Data are useful tools for educators. They empower teachers to identify learning trends, determine what’s working and where students need support, hone instruction and support development. It’s not a new practice, either. Policymakers and administrators have used aggregate data at the local, state and federal levels to inform education policies for years.
For example, states and school districts administer annual assessments to students. Those scores allow parents, teachers and policymakers to determine how well education policies are working and to measure progress. Schools might utilize information about student progress to determine how to allocate funds or to identify systematic issues. Student data provide clear information and help shape better policy.
To be sure, student information is sensitive. No parent wants their child’s information to become public – and it should never be used to single out a student or to predetermine a young person’s success. That is why student data are scrubbed of personally identifiable information, which prevents it from being traced back to an individual student.
In fact, federal and state laws explicitly prohibit schools and institutions from releasing data that could jeopardize a child’s privacy. These laws ensure that only parents or a legal guardian can access their child’s academic records. Policymakers must be resolute in upholding such protections. Educators and parents, too, share a responsibility to hold officials accountable.
Sadly, some opponents have exploited student privacy concerns as a means to stir up fear and disrupt states’ commitment to high, comparable education standards. Greater consistency among states and school districts, they contend, will subject students to “cradle-to-the-grave” government surveillance. These allegations have taken all kinds of forms – from suggesting federal authorities are creating mass databases of political and religious affiliations to monitoring students’ facial expressions.
Such assertions are patently false. Education standards have no connection to state and district data collection policies. In fact, if a state were to repeal its education standards, it would have no impact on what student information is collected, how it’s collected, or how that information is used or stored.
“While such Orwellian predictions are effective in raising alarm, they simply aren’t true,” Rob McKenna, former Washington State Attorney General, wrote previously. “I encourage parents to read [their state’s education standards]. They will find no mention of data-collection mandates… Standards do nothing more than establish rigorous learning goals at each grade level that ensure all public-school children are held to levels that prepare them for higher levels of learning and ultimately for college or a career.”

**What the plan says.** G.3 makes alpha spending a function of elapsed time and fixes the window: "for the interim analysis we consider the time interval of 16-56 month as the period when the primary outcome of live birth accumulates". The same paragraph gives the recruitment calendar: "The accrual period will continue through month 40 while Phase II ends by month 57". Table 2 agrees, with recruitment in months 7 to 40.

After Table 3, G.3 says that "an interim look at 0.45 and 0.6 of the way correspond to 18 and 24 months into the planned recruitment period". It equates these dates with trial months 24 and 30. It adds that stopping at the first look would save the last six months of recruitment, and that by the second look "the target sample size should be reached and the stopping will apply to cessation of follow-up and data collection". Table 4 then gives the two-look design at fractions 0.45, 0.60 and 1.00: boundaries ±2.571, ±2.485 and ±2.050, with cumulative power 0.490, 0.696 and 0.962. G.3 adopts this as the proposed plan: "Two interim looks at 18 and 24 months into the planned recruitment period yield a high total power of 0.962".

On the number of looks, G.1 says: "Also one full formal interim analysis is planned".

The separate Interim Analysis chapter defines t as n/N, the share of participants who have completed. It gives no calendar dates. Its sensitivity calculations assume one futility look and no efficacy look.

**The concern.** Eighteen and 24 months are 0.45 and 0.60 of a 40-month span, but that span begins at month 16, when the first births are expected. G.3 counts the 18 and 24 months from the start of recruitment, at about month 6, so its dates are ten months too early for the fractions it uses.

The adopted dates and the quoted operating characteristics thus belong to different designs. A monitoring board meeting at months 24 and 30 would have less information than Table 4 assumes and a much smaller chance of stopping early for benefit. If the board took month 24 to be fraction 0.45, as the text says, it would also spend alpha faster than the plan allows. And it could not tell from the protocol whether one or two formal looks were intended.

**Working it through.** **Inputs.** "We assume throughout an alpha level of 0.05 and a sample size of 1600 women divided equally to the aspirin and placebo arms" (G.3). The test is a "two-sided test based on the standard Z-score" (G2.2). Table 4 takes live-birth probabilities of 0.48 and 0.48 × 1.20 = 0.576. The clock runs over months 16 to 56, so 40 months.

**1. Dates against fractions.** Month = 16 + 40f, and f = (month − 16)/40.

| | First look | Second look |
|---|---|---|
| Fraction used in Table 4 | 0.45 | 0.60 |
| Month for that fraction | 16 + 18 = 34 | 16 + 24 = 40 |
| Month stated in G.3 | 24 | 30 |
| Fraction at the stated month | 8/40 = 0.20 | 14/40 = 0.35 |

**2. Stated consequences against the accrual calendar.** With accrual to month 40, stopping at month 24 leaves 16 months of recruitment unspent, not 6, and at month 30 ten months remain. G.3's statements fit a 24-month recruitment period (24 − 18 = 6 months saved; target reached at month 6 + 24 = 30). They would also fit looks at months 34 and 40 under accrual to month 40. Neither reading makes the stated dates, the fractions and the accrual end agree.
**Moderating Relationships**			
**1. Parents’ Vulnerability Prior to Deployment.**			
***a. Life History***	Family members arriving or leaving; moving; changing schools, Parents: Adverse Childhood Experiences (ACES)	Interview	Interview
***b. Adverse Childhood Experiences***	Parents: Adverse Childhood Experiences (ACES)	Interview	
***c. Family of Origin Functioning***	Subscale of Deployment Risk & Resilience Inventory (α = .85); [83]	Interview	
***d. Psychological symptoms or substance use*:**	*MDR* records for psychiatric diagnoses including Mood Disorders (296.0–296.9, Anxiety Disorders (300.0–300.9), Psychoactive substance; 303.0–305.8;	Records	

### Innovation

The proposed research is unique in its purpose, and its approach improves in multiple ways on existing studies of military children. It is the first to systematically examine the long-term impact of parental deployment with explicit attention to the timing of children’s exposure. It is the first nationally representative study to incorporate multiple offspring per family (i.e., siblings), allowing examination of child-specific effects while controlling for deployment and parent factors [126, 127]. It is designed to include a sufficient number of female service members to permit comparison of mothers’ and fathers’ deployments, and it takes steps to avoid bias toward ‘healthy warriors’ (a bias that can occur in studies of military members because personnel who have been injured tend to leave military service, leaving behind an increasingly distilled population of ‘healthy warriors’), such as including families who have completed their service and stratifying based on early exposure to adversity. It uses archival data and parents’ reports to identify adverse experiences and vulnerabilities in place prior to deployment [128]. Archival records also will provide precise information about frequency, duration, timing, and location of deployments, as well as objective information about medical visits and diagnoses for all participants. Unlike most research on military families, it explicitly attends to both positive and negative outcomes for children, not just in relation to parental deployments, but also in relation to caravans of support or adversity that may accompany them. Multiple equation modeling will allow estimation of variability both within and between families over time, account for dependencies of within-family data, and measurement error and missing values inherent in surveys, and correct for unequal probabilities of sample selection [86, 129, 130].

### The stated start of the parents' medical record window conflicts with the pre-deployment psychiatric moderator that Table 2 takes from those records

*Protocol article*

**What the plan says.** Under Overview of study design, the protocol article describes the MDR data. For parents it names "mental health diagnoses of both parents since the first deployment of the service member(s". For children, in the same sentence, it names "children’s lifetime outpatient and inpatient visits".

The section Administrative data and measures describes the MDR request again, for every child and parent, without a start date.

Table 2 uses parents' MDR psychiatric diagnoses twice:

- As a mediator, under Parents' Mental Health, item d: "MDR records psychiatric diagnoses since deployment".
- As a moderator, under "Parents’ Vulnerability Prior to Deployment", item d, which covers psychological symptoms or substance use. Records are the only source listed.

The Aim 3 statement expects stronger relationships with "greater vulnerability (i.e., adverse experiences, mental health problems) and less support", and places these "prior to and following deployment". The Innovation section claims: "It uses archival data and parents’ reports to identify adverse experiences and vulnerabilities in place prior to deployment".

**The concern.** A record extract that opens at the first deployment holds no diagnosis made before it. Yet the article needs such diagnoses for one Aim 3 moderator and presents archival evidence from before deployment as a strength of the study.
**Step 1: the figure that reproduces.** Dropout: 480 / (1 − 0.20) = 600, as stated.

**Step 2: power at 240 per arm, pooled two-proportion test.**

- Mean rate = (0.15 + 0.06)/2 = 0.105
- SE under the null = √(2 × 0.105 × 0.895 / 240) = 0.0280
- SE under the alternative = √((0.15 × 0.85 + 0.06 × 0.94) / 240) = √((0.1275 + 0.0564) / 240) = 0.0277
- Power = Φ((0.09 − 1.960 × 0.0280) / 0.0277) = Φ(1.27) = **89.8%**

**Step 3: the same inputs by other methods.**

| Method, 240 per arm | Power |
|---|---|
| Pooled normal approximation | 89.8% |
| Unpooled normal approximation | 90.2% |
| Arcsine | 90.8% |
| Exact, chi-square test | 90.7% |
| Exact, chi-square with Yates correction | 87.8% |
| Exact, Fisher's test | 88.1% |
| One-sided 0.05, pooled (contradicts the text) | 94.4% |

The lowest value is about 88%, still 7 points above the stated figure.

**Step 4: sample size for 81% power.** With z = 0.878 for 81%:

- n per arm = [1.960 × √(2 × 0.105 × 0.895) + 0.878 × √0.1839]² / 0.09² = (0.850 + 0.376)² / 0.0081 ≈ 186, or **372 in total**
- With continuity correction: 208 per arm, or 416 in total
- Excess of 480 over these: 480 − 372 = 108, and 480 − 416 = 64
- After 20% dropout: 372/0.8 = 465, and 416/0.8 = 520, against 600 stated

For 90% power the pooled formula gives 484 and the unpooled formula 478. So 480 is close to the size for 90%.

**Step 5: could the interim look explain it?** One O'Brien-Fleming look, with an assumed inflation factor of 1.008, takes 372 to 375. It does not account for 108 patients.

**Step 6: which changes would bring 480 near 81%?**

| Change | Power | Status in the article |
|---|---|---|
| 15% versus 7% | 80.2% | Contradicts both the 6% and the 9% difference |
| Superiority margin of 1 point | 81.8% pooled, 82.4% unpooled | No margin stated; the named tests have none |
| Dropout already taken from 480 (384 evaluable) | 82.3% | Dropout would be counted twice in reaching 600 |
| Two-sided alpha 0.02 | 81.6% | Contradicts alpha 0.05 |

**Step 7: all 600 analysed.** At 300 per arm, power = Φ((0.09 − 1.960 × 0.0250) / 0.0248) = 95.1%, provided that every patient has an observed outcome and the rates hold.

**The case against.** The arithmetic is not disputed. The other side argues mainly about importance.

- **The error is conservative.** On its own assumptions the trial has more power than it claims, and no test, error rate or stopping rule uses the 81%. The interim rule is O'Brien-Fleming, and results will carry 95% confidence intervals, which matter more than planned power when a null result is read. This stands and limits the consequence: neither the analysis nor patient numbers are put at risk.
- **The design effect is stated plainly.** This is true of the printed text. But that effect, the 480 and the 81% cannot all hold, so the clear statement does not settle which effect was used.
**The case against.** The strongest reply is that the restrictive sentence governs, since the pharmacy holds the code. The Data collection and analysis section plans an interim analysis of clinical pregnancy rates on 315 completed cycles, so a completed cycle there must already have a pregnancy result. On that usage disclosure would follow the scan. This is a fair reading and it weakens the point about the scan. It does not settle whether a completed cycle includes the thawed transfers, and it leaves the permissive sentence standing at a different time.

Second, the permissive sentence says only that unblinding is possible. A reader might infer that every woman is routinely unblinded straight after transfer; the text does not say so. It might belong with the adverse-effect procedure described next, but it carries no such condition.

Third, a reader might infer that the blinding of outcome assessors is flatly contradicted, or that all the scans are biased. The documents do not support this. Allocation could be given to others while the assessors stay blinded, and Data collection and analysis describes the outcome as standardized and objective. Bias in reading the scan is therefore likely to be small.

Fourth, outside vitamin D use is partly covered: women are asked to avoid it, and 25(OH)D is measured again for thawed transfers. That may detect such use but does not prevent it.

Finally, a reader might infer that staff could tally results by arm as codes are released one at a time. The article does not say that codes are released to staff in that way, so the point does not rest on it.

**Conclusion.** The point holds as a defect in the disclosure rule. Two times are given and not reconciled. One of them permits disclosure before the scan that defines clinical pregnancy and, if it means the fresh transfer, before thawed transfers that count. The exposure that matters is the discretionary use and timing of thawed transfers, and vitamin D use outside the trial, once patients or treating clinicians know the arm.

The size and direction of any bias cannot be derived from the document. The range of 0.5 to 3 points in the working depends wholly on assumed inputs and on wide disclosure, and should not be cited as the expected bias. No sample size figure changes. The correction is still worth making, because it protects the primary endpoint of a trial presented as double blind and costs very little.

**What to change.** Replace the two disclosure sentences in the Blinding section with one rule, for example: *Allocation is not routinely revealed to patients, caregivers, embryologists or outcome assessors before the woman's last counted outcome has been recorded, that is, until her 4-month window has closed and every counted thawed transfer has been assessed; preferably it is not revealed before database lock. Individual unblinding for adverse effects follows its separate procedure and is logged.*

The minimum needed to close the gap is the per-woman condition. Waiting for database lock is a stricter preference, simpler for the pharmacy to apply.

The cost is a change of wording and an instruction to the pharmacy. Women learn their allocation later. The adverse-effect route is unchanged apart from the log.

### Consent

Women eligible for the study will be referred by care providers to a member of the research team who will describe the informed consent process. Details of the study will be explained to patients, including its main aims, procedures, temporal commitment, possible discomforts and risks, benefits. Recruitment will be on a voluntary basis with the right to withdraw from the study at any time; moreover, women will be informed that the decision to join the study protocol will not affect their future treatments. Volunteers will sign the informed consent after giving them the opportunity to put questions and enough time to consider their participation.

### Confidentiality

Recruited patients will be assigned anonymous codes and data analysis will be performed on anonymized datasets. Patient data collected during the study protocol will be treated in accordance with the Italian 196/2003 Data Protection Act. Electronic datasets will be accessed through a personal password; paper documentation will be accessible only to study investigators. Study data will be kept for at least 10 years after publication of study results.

Paige Kowalski, executive vice president for the Data Quality Campaign, reaffirms McKenna’s position. “Absolutely nothing has changed in terms of what the state is collecting from districts as a result of adopting Common Core standards” – or, she might add, any other current education standards for that matter.
“States are still responsible as they were previously to report their accountability (on tests and other student assessments), but Common Core doesn’t add any new data reporting,” explains Margaret Millar of the Council of Chief State School Officers.
“If a state chooses to collect achievement data, that is a decision the state choose to make. But it is not lumped in with Common Core,” explains Kathleen Porter-Magee, policy expert at the Thomas B. Fordham Institute.
Often, opponents have pointed to testing policies to legitimize their claims. But standards are not tests. Academic standards outline what student should reasonably know and be able to achieve at each grade level. Every state has education standards. How educators help students to reach those goals is entirely up to teachers, administrators and local school boards.
Testing policy, including what student data states collect and how they use it, is determined by state and local officials – regardless of what education standards they use. Many states are moving away from old “bubble tests” to computer-based assessments, including states that never adopted the Common Core. This transition will require policymakers, parents and teachers to be vigilant to protect student data. But they should not be an excuse to turn back on high, comparable education standards or high-quality assessments.